So, as the population has already accepted a new way of payment, the new initiative sought to dominate the means of payment too.
Thus, a new "digital yuan" was introduced.
On the surface, it appears to work just like the old currency.
It is issued and backed by the PBOC, it's valued the same as the physical banknotes and, thanks to partnerships with Alipay and WeChat Pay, that control 80% of the country's payment market, it will be used to get paid by anyone and to pay for anything.
In fact, some public
servant salaries and state subsidies are already being paid out in
this new digital yuan, arriving in their intended recipients'
The implication there is clear:
The strategy of spending of huge amounts of Chinese money abroad did provide some leverage over developing countries, but it didn't come anywhere near "dethroning" the Dollar and internationalizing the Renminbi.
The development and the rollout plan were significantly accelerated following Facebook's announcement of the Libra, as the Chinese state wouldn't have the private tech giant beat them to the punch.
non-coincidence just a few years back, China's government banned
initial coin offerings and placed great burdens on cryptocurrencies
and crypto-investors making it very hard to operate in the country,
thereby dismantling the threat of potential competition from the
private sector and clearing the way for its own digital coin.
China is a true pioneer when it comes surveillance, censorship and political oppression and the digital age has given an incredibly efficient and effective arsenal to the state.
Adding money to that toolkit was a move that was planned for many years and it is abundantly clear how useful a tool it can be for any totalitarian regime.
The ability to track citizens' transactions, access their financial data, control and freeze the account of anyone that presents a potential threat, it all opens the door to the ultimate oppression:
But we don't even have to wait for the first signs of abuse of the system.
As part of the government's covid relief spending packages, digital vouchers were loaded to Chinese citizens' smartphones to encourage them to spend in their local stores.
According to Dr. Shirley Yu, visiting fellow at the London School of Economics:
Of course, if the
government has access to data that allows them check if their
policies were well transmitted and if the money was spent as they
intended, they can also use that data to check and trace any
transactions for any other purpose.
Of course, this thought
is scary enough on its own, but it becomes infinitely more
terrifying when those that control the system have a very long track
record of abuse and blatant disregard for basic rights and
By comparison, a digital fiat currency is not really that far-fetched.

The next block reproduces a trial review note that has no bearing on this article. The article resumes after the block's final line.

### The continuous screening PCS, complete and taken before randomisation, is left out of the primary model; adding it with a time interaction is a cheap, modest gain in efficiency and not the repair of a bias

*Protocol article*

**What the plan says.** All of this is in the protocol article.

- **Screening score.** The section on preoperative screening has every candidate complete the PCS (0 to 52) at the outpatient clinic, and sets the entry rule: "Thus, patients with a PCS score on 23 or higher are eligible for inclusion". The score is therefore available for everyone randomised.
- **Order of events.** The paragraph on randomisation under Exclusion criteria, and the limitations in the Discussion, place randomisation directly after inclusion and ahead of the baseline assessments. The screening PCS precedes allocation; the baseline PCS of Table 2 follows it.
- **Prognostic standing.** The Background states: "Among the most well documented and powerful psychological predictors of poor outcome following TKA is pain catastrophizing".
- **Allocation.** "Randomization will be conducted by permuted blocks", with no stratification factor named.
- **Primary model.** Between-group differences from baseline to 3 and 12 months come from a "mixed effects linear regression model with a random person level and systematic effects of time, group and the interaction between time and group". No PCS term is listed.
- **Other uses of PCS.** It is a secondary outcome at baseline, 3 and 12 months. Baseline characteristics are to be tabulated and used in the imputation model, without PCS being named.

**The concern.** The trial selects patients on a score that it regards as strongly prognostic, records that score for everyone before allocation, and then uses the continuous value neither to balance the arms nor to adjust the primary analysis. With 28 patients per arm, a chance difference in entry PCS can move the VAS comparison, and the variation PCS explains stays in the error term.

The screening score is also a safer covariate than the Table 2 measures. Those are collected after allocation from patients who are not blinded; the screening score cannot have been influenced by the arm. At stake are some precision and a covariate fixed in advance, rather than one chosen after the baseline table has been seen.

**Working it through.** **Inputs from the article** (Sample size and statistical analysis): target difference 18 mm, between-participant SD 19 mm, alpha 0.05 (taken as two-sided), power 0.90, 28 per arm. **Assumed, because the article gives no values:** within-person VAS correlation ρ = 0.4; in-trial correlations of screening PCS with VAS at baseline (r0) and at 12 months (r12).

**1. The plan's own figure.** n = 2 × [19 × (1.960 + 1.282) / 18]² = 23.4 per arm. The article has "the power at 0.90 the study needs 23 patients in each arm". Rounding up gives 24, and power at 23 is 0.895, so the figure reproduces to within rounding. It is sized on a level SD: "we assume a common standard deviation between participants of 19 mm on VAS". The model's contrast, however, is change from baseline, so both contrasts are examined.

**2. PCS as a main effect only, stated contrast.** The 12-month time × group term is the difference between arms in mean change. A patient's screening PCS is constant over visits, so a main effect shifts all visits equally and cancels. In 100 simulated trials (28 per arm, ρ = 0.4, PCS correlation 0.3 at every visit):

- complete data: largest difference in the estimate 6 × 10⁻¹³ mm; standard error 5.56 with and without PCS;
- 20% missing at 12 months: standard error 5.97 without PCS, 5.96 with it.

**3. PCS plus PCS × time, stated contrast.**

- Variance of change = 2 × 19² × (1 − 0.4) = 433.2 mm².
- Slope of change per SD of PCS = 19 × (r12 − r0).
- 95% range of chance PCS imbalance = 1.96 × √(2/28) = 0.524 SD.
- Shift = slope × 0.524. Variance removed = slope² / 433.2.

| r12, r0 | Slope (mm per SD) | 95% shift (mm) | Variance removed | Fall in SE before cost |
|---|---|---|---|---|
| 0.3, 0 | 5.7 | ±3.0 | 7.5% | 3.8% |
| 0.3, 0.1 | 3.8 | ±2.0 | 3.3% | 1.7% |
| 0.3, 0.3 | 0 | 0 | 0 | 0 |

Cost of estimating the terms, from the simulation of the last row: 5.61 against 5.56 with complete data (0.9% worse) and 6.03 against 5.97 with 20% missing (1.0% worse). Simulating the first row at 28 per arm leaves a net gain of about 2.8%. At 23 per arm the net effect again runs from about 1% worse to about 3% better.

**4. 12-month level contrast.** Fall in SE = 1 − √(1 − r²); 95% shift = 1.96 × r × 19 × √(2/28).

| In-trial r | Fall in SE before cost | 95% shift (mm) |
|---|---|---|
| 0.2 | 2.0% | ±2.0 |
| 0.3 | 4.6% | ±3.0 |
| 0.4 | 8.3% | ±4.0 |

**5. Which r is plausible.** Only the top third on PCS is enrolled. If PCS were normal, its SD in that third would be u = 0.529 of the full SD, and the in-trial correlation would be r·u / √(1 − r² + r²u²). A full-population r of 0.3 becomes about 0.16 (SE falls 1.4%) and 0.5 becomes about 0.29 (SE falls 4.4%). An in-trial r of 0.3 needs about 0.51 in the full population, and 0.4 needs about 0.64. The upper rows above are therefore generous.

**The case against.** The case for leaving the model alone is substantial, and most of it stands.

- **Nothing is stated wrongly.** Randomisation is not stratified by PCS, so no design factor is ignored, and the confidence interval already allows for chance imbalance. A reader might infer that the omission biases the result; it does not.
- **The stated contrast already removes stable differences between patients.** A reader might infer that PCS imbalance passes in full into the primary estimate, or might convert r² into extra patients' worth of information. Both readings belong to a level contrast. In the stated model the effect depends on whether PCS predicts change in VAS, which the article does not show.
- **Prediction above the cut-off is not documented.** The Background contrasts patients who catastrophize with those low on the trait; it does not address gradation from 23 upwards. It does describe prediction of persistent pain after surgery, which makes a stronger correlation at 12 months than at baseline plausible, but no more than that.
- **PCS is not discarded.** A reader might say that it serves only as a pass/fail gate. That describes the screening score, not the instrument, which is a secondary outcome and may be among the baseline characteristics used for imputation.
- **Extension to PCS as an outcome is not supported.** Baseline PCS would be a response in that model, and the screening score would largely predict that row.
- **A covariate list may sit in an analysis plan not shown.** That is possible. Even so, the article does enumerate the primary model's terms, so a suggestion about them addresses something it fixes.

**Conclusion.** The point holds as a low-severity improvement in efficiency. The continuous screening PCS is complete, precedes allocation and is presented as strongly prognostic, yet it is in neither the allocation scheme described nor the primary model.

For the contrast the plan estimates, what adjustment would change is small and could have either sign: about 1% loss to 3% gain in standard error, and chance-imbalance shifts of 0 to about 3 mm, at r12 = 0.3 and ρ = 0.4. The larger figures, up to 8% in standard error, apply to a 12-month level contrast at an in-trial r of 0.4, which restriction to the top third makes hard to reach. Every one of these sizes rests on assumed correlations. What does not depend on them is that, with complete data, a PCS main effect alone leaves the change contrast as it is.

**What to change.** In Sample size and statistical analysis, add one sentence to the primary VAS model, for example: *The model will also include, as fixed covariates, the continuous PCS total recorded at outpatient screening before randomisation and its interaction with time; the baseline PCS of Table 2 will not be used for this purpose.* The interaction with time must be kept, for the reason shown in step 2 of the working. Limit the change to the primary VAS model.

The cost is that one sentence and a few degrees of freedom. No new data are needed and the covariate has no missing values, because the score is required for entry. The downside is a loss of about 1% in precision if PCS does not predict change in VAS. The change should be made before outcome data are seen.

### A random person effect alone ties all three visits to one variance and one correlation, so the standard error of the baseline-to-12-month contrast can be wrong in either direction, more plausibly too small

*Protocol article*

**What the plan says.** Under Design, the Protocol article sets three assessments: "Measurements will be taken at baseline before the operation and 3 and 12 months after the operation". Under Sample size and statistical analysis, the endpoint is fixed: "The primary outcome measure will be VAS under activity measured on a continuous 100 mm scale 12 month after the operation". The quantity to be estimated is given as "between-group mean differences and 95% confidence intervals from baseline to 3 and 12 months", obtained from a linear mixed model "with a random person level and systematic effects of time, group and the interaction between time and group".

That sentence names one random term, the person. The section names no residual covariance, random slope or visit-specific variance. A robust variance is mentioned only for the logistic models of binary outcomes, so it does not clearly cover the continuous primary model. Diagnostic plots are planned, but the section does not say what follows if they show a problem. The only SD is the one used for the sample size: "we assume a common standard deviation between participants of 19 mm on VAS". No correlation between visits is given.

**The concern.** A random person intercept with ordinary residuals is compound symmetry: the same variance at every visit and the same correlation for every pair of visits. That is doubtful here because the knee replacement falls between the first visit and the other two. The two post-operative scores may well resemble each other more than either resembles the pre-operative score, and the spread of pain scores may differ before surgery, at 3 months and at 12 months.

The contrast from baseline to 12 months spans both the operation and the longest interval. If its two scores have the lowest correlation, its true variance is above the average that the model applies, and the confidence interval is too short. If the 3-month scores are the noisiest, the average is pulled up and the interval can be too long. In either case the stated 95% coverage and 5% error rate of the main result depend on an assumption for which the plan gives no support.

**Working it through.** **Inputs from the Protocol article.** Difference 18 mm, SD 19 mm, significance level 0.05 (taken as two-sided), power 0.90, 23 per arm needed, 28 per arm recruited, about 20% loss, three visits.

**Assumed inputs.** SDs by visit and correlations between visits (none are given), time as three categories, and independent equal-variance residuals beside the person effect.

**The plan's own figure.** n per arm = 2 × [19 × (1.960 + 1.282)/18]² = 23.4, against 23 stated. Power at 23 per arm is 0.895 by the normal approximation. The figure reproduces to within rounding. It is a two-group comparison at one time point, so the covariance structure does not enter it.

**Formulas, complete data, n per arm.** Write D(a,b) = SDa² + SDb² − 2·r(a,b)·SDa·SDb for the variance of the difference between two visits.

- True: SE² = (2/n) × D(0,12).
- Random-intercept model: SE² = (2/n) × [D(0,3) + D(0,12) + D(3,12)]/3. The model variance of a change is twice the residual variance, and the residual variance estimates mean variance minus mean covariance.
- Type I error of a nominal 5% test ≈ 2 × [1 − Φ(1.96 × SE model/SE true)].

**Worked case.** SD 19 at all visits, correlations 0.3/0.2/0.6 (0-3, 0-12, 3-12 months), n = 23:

In fact, about 20 central banks apart from the PBOC are already actively working on it.
As for the possibility of
digital currencies and payments systems being enforced, most central
bank officials and politicians in the West seem to be quite
During the corona relief debates in the US, Democratic Senator Sherrod Brown, advocated for the stimulus payments to be distributed thought a digital dollar wallet.
The so-called 'FedAccount'
program, with the Federal Reserve responsible for overseeing it,
would offer free bank accounts to receive money and make payments.
According to a recent European Parliament Briefing,
This is by all accounts the next step in the centralization and integration plan of the Union, and this couldn't be a better time for it to materialize.
Given the decline in
public trust after the EU's handling of the corona crisis, financial
"integration" could be a valuable tool to tie the members tighter
together and to force all citizens into a common digital economy,
centrally planned and managed.
We stand at a historic crossroads and the answer to these questions can determine the kind of future we'll wake up to.
It can be a very bleak one, if the power remains with governments and centralized institutions.
If we instead choose to break the state monopoly of money and allow private digital currencies to compete, a myriad of different solutions will emerge to serve a myriad of different needs.
Savings can be accommodated though physical gold-backed digital currencies, real assets can be tokenized to facilitate and secure physical property sales, specialized cryptocurrencies can offer privacy and untraceable transactions.
Far from a pipe dream, many solutions like these already exist, while others are in the making.
There is therefore a
choice about what kind of future we want and it is us,
as individuals, that must make it...